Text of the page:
• Ross (unverified)

    Just because YOU don't think a CEO is worth tripling his salary, doesn't mean he hasn't earned it. When folks like Chuck begin comparing CEOs to minimum wage workers, it is like comparing minor leaguers to major leaguers. One could argue that minor leaguers and major leaguers perform the same job, but major leaguers get paid much more $$$. Why? That isn't fair, right Chuck?

    Simple. Market demand. There is more demand for highly skilled, experienced workers than there are for less skilled workers. Accordingly, each is paid what the market believes they are worth. In theory.

    I say in theory because, assuming for the moment that Jonathon is correct about the value of the stock, the CEO's salary perhaps should have quitupled instead of tripling. But it did not, why?

    The government has installed many market controls that charade as wealth redistribution mechanisms, such as th minimum wage, which is nothing more than an artificial market demand. The effect of the minimum wage is to raise the wage of lower skilled workers at the expense of higher skilled workers. All in the name of Karl's good 'ole wealth re-distribution ponzi scheme.

    In order to justify this artificial re-distribution, leftists like Chuck begin making comparisons that have no basis in reality or logic - like comparing a CEO to the high school student who makes my lattes. What about the Doctor who gets a 15 percent raise last year, should she have received that raise given minimum wage workers received "only" a three percent raise?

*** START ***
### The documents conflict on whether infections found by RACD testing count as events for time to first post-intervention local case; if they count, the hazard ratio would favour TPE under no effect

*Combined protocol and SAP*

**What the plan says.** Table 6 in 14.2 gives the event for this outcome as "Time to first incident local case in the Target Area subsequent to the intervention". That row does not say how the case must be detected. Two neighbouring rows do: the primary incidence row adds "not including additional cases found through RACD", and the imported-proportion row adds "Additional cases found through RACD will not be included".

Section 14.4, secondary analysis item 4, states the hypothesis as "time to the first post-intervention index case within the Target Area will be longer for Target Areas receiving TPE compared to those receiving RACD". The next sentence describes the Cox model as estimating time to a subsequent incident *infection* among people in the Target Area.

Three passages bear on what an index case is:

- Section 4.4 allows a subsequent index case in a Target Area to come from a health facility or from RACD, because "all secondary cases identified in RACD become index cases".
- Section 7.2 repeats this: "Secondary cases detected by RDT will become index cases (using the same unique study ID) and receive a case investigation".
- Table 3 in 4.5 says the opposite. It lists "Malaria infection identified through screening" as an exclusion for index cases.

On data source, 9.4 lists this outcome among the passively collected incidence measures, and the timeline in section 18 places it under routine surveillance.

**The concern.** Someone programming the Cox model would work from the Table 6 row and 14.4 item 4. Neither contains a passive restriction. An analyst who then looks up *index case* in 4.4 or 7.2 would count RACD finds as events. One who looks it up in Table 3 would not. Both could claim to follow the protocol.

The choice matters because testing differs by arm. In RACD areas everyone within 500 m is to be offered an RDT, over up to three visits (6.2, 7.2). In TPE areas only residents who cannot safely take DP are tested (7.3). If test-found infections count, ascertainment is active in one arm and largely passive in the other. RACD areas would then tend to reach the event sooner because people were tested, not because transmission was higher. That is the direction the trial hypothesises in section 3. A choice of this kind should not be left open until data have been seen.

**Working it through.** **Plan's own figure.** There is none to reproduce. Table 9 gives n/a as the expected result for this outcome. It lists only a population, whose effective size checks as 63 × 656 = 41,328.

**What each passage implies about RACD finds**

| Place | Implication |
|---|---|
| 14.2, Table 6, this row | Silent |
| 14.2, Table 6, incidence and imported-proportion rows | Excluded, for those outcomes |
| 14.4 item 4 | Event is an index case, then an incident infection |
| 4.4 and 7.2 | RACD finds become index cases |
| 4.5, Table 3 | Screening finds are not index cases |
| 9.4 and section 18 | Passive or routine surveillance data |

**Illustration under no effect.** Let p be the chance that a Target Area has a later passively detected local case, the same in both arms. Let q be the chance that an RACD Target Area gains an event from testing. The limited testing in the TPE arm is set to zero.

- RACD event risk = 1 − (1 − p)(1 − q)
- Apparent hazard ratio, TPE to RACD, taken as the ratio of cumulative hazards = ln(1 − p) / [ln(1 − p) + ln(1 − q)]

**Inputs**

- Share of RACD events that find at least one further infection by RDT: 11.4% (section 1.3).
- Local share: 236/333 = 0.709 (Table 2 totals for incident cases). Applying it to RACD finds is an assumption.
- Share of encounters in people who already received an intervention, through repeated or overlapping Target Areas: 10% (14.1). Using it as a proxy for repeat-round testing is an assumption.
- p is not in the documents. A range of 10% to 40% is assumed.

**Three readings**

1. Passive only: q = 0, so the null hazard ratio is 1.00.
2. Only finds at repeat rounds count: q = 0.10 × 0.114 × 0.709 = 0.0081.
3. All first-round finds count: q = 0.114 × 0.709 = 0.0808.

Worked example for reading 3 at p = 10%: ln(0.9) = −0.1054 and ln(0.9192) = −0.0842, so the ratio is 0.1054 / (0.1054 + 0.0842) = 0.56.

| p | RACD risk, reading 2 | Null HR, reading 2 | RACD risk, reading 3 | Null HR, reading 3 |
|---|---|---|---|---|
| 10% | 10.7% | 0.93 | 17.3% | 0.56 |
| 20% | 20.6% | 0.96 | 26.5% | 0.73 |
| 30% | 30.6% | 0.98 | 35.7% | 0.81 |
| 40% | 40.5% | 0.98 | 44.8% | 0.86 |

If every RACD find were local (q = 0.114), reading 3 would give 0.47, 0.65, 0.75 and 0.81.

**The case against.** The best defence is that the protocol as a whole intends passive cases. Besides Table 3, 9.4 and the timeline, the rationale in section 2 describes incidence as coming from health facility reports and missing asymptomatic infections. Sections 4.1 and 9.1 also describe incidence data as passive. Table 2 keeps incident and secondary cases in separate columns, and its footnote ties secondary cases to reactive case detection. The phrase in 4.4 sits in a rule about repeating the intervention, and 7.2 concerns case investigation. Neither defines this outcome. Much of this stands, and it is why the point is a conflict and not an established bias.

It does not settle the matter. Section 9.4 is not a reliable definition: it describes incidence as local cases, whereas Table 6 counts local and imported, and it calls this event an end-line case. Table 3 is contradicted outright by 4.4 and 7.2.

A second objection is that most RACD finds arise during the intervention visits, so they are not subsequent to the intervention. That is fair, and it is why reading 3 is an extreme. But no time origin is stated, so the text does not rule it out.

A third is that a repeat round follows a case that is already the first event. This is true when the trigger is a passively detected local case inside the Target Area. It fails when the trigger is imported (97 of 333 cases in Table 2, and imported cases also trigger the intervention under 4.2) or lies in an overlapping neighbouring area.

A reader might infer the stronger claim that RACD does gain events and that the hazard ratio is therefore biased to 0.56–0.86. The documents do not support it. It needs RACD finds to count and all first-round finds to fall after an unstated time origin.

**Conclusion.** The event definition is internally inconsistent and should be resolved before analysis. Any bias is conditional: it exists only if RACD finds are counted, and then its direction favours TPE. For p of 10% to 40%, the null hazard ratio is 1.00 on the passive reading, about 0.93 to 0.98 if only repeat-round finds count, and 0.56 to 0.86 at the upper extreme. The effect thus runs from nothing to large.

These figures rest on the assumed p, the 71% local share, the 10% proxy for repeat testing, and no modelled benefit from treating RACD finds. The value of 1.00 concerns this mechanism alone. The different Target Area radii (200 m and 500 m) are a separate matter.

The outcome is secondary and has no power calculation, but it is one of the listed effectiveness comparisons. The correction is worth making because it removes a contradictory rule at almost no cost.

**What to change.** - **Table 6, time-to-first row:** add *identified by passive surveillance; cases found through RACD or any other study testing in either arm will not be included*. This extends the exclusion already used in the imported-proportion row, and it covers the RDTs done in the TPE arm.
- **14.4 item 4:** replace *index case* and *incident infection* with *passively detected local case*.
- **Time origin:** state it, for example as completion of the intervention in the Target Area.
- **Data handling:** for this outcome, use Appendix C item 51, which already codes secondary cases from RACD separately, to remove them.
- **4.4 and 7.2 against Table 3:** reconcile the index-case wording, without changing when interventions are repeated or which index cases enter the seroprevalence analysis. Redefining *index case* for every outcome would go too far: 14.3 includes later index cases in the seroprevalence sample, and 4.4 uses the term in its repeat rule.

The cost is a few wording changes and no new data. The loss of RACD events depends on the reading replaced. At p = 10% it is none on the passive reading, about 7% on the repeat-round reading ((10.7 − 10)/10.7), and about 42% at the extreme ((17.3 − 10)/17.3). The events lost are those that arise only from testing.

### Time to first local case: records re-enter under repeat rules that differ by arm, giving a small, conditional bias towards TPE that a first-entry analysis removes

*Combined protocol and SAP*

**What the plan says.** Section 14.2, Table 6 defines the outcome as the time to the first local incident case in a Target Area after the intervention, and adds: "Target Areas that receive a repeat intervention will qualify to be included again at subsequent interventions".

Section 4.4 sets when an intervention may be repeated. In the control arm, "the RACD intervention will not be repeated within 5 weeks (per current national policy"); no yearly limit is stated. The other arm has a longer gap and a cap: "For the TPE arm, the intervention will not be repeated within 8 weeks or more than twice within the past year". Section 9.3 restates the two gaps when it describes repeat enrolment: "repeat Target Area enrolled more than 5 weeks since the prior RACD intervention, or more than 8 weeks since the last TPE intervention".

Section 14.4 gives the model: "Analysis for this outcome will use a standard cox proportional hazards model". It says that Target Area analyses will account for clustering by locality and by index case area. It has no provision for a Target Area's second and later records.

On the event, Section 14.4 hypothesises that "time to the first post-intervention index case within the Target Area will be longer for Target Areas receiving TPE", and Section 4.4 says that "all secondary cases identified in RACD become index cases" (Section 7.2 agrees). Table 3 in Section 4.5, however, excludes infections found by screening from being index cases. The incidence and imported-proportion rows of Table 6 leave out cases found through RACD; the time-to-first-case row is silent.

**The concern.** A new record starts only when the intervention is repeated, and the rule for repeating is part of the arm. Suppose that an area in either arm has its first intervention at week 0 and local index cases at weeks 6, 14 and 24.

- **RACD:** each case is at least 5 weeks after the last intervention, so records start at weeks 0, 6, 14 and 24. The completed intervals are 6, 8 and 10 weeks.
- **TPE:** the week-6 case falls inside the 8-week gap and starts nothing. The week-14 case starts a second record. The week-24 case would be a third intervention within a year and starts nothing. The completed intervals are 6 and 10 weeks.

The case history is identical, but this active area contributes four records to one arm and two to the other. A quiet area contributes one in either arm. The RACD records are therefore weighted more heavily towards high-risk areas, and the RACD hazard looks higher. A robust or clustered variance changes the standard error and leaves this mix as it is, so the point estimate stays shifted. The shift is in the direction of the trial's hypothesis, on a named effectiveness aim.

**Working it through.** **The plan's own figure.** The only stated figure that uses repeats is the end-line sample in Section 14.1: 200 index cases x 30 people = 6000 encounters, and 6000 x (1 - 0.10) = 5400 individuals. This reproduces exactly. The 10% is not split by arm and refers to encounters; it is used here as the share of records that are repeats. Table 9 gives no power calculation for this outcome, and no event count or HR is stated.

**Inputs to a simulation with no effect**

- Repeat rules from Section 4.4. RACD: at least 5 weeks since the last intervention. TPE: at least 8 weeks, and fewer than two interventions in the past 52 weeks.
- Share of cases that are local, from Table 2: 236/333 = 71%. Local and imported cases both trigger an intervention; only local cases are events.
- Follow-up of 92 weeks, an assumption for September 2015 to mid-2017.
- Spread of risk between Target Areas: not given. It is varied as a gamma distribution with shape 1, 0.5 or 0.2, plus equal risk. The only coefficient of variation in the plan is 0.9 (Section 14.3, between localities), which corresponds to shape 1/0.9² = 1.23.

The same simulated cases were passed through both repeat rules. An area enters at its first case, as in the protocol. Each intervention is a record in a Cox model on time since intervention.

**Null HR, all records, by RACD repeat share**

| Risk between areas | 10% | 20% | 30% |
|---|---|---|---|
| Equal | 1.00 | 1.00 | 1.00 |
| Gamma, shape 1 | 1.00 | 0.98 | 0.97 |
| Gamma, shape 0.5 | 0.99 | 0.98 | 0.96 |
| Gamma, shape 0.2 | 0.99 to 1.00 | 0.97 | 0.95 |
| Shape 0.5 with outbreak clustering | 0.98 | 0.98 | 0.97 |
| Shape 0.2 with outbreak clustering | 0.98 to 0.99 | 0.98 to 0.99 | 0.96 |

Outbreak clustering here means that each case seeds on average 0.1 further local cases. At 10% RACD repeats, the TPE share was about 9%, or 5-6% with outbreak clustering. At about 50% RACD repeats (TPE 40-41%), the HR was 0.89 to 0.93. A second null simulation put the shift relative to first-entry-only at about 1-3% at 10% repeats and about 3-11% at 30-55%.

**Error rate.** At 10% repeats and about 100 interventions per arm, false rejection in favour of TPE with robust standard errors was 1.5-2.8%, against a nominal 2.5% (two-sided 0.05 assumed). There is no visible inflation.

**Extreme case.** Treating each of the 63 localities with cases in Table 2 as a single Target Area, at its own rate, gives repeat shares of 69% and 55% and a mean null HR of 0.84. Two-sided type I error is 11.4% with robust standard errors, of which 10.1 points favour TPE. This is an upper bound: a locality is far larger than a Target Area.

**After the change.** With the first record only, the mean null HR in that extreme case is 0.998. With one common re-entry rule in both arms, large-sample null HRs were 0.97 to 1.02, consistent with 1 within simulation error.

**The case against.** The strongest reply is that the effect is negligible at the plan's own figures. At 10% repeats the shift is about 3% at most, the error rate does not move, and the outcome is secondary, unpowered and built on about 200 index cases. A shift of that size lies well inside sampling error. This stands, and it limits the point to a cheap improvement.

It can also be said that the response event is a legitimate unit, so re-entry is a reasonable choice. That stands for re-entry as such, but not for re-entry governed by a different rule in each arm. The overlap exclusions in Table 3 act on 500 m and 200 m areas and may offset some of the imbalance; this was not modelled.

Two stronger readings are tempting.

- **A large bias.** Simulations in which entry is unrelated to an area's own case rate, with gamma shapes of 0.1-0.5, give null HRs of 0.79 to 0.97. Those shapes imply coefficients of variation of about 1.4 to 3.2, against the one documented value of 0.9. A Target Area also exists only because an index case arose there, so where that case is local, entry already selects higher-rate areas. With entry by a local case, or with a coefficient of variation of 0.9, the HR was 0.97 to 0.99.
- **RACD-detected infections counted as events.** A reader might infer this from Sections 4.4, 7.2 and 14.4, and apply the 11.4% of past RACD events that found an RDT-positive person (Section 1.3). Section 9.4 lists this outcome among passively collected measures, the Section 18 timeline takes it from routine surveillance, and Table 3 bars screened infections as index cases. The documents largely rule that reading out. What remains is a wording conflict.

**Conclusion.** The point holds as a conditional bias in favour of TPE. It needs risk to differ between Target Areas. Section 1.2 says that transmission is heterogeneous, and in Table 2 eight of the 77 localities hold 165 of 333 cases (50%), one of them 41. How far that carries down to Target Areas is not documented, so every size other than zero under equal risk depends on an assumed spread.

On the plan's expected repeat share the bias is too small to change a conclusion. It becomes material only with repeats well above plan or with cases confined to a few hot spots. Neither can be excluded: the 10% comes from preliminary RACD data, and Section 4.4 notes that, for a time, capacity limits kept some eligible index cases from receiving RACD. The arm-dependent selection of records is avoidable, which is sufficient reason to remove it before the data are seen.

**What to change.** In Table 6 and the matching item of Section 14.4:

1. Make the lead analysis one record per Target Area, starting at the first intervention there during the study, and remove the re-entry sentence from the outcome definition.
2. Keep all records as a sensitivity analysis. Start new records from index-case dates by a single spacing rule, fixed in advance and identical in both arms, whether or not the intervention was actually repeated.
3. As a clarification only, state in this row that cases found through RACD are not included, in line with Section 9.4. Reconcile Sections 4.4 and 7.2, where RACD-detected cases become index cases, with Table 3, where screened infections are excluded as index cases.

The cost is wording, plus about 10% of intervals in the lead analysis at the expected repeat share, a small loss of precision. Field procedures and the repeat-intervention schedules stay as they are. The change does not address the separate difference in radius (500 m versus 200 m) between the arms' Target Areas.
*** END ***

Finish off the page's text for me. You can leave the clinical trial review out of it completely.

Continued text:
That is the conundrum of Chuck's argument. He has to now place a value on an individual's work product, in order to justify the doctor's 15 percent raise while decrying the CEO's raise in the name of the minimum wage worker. In his initial argument, his underlying assumption that he wants us to agree with is that all workers work product are equal, therefore all compensation should be equal.

    So, then, what do you tell the Doctor?

  • Tom Civiletti (unverified)

    I must admit that Chuck's argument is a bit lame, but it's not nearly as lame as claiming that "The Market" will make everything okay if only liberals will get out of the way.

    Our economy with its surplus of workers did not appear out of the mist, result from natural development, or descend from the hand of an all-knowing deity. It has been shaped by intentional input, and the ceo's, their boards, and the folks who own large chunks of stock have had a lot more input than the people working for minimum wage or not working at all.